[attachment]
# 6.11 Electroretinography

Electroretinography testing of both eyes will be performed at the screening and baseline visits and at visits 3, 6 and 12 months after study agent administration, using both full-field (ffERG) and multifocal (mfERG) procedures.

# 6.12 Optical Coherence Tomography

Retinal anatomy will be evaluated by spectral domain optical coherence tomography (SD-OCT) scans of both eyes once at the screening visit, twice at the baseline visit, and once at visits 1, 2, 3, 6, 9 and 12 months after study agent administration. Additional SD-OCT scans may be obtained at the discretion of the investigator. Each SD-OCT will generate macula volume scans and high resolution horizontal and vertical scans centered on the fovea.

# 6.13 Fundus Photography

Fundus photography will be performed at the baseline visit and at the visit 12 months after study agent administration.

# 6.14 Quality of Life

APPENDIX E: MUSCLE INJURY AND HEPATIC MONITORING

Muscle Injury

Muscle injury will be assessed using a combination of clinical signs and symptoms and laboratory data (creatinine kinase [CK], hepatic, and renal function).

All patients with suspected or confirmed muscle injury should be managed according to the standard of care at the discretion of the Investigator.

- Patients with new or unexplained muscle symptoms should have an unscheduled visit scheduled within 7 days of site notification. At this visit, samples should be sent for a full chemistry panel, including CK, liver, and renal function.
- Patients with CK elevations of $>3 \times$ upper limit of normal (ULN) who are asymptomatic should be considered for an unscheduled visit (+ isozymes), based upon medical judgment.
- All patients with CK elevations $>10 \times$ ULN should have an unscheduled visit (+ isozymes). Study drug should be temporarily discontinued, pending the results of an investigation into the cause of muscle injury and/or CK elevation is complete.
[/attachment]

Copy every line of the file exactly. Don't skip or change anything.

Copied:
# 6.11 Electroretinography

Electroretinography testing of both eyes will be performed at the screening and baseline visits and at visits 3, 6 and 12 months after study agent administration, using both full-field (ffERG) and multifocal (mfERG) procedures.

# 6.12 Optical Coherence Tomography

Retinal anatomy will be evaluated by spectral domain optical coherence tomography (SD-OCT) scans of both eyes once at the screening visit, twice at the baseline visit, and once at visits 1, 2, 3, 6, 9 and 12 months after study agent administration. Additional SD-OCT scans may be obtained at the discretion of the investigator. Each SD-OCT will generate macula volume scans and high resolution horizontal and vertical scans centered on the fovea.

# 6.13 Fundus Photography

Fundus photography will be performed at the baseline visit and at the visit 12 months after study agent administration.

# 6.14 Quality of Life

APPENDIX E: MUSCLE INJURY AND HEPATIC MONITORING

Muscle Injury

Muscle injury will be assessed using a combination of clinical signs and symptoms and laboratory data (creatinine kinase [CK], hepatic, and renal function).

All patients with suspected or confirmed muscle injury should be managed according to the standard of care at the discretion of the Investigator.

- Patients with new or unexplained muscle symptoms should have an unscheduled visit scheduled within 7 days of site notification. At this visit, samples should be sent for a full chemistry panel, including CK, liver, and renal function.
- Patients with CK elevations of $>3 \times$ upper limit of normal (ULN) who are asymptomatic should be considered for an unscheduled visit (+ isozymes), based upon medical judgment.
- All patients with CK elevations $>10 \times$ ULN should have an unscheduled visit (+ isozymes). Study drug should be temporarily discontinued, pending the results of an investigation into the cause of muscle injury and/or CK elevation is complete.